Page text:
Saturday the boys and I went to see Sean's grave for the first time. It was long overdue and we only went because John really wanted to see it. I gotta admit that I had a pit in my stomach and couldn't stop crying the days leading up to the trip. There's just something about seeing the name of the person you love the most on a gravestone that can make it pretty real. Because of the weather conditions at the time of Sean's death, he wasn't buried for a couple of months later, so I really didn't have any idea where he was located in the cemetary. Gratefully I have a friend who has visited him. When I spoke with her before the trip I expressed my sadness and dread at going. And she said that she didn't think seeing his grave would be any harder or make it more real for me because I miss him so much every day. I got a little angry at that. She's never been a widow and knew she couldn't possibly understand. She went on to say that his grave was really beautiful and that it's a place that honors him. I honestly got a little more angry. He isn't there...I was afraid of questions the boys may have and answers maybe I wouldn't have....I was scared.
So I went. It's amazing what I will do for these children, the hell that I will walk through. And the strangest thing happened. I didn't fall apart, the boys were happy and I walked away realizing that my friend was right all along. I know that Sean is with the Lord, like I know my own name. I know even though his body is there, his spirit sits with the legions of angels praising the name of his Best Friend. But, there is something about a grave. We pass through this world quickly, and in Sean's case, much too quickly. And it's comforting to me that there is some piece of granite in a beautiful little corner of the world with his name on it. A little piece that says Sean was here and he isn't forgotten.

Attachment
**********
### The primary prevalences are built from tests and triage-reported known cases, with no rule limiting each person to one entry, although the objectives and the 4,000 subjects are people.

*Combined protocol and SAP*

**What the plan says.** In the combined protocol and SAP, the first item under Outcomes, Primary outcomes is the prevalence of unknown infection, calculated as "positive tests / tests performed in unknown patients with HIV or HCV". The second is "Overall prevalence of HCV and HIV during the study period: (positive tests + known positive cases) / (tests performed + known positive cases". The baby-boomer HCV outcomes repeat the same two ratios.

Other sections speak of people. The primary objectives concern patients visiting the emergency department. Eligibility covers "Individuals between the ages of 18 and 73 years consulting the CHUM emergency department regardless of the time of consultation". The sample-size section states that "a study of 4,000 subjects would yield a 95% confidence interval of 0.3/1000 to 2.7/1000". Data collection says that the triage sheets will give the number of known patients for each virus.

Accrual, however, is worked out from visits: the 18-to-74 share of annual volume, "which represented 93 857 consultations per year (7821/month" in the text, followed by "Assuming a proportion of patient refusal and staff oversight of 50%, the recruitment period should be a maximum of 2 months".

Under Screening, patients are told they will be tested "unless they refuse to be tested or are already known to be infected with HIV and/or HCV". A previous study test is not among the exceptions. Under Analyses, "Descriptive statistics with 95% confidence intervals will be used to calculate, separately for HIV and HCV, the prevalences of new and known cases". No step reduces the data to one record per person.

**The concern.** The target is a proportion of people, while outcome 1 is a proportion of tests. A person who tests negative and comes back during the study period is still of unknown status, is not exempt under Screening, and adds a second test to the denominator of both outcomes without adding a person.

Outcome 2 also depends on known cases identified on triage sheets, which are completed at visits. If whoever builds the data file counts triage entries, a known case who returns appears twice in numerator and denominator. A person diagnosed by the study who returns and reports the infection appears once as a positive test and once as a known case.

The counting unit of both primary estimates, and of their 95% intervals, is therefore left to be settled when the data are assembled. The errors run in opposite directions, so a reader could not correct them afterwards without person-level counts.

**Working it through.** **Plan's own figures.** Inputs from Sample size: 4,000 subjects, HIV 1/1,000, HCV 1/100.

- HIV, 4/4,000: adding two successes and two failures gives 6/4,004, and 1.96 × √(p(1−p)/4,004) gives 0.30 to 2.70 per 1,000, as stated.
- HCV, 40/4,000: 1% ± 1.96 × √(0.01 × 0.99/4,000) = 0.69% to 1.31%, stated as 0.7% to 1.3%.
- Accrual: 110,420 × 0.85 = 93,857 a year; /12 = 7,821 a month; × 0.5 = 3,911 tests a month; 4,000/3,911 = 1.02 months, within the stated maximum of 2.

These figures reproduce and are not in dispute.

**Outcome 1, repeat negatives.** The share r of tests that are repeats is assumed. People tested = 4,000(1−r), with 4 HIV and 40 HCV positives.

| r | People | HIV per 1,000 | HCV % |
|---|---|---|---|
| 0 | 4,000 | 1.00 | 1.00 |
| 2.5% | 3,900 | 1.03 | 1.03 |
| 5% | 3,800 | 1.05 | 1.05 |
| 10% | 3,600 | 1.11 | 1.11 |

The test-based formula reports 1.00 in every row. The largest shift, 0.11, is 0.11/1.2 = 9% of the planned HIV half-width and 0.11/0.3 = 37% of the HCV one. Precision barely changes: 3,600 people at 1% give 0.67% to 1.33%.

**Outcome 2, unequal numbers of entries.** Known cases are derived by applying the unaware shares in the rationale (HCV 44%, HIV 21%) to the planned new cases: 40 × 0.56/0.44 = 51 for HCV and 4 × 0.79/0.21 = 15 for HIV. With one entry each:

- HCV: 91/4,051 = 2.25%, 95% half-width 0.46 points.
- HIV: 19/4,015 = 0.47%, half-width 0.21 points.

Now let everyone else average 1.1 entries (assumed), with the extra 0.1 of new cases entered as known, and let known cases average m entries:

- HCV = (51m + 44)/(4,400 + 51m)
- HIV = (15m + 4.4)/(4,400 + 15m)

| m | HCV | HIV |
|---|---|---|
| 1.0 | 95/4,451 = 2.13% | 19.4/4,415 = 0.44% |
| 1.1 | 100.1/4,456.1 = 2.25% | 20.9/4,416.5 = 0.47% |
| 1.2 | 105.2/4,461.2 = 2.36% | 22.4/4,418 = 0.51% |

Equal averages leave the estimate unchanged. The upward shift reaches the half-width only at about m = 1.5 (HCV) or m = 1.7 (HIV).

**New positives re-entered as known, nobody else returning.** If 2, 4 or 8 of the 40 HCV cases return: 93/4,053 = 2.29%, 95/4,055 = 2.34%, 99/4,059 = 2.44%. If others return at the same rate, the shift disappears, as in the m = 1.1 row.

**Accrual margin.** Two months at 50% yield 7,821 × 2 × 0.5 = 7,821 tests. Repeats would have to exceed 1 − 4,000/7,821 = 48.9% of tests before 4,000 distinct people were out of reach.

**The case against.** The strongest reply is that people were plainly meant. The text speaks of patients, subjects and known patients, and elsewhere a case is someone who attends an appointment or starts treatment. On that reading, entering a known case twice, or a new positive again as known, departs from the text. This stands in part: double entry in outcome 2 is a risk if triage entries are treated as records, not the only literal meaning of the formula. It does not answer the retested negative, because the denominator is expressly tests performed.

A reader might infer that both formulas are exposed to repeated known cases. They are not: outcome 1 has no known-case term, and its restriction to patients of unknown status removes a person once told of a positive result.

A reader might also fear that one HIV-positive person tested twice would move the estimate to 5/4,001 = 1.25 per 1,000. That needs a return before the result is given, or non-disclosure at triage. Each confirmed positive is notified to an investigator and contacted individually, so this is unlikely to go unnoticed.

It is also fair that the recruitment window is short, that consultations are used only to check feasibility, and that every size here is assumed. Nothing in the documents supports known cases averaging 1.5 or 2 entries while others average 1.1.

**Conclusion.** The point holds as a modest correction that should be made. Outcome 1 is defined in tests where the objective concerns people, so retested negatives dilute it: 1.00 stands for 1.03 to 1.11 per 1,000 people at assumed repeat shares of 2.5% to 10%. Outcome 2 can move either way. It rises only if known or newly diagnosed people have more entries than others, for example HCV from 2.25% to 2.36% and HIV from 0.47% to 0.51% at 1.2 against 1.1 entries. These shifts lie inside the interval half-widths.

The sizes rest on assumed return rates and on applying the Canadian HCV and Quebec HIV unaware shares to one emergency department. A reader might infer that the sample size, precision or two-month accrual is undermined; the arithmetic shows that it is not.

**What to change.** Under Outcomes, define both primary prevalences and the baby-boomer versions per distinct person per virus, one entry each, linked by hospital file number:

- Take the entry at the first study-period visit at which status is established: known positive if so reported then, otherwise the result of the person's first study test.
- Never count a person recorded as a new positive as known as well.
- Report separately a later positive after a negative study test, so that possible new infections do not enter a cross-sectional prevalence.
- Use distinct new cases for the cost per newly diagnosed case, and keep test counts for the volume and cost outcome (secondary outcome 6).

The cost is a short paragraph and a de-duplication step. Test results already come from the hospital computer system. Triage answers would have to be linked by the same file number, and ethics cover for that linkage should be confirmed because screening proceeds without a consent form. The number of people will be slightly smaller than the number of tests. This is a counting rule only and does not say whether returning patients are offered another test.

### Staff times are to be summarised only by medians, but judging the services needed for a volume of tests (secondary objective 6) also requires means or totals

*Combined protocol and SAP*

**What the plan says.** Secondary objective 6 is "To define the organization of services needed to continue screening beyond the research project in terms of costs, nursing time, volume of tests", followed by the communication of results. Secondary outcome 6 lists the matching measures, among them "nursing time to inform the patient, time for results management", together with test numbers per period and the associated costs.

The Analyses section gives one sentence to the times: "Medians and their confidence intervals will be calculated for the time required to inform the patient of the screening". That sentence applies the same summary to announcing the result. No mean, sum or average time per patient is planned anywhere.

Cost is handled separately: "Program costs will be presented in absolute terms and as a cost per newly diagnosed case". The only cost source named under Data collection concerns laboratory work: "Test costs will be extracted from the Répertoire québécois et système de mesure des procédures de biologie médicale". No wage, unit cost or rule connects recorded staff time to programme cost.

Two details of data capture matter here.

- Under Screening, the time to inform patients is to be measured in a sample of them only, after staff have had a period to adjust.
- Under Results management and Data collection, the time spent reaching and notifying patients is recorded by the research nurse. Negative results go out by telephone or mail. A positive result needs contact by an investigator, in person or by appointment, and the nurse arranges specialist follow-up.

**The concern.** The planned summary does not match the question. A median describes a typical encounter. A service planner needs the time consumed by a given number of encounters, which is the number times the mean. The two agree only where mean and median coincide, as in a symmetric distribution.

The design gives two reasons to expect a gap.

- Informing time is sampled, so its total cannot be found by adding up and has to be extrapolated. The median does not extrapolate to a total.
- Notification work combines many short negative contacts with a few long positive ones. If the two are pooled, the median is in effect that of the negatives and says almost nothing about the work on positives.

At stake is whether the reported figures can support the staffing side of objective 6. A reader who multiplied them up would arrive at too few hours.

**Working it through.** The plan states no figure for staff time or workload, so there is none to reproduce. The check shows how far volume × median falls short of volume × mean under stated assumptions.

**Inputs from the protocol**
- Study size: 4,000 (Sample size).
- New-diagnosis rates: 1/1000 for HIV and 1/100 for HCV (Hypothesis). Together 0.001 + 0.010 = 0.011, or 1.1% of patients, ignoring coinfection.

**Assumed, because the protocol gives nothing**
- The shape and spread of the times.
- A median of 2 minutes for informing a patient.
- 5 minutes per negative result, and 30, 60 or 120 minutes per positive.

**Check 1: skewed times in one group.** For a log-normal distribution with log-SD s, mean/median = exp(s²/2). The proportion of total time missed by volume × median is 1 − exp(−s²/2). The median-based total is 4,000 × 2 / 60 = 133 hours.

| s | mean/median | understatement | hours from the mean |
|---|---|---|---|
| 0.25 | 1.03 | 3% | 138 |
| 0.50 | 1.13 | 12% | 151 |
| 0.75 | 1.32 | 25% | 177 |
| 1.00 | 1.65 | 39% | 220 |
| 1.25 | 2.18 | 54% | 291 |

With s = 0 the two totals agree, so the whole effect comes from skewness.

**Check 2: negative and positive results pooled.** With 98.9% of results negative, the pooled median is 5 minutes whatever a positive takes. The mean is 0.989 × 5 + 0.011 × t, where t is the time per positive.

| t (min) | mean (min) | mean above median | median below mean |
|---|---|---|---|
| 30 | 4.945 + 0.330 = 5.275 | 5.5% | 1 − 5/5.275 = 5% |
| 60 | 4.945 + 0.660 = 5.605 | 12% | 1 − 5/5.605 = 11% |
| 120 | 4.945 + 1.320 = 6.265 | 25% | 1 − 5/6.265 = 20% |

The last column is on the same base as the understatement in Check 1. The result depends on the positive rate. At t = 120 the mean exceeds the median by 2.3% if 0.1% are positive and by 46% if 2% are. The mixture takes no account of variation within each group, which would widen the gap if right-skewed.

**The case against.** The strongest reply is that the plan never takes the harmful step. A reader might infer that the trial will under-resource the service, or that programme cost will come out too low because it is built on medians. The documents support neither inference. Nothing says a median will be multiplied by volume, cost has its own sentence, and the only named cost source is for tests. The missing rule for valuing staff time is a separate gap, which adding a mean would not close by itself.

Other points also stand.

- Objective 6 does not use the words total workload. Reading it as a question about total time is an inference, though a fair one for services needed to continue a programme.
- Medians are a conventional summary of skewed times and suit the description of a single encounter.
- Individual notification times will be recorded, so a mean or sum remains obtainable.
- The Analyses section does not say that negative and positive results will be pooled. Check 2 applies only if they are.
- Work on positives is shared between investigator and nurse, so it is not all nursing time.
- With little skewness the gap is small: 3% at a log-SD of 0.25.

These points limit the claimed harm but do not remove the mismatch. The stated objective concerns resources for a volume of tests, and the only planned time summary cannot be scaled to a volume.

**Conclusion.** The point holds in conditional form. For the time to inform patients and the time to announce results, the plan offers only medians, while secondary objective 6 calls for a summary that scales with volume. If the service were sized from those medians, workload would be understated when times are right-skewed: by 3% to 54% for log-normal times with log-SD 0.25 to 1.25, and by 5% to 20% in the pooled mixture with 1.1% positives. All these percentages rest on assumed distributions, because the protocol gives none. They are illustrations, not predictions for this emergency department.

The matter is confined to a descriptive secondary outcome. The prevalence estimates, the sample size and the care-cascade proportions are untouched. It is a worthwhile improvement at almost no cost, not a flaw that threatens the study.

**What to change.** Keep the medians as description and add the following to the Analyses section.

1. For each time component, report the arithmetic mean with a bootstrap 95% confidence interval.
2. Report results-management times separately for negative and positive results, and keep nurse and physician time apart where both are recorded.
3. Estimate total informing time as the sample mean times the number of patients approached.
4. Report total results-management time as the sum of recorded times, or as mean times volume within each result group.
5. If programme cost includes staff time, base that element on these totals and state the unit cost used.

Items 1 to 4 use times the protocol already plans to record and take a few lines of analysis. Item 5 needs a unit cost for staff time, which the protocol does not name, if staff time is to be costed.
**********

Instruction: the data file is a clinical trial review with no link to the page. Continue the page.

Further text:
I'm going to visit a little more often. What I've learned about my daily grieving process, and what I'm grateful for, is that I'm not really ever able to get caught up in it. The phone rings, a child cries, responsibilities beckon and tears are quickly, maybe too quickly, wiped away. That brief moment of time has passed. But, when I go to the cemetary all will be quiet. There I will just be able to be a widow. A woman who just needs to sit and cry for the love that is gone. And in this season of my life I'm grateful that such a place exists.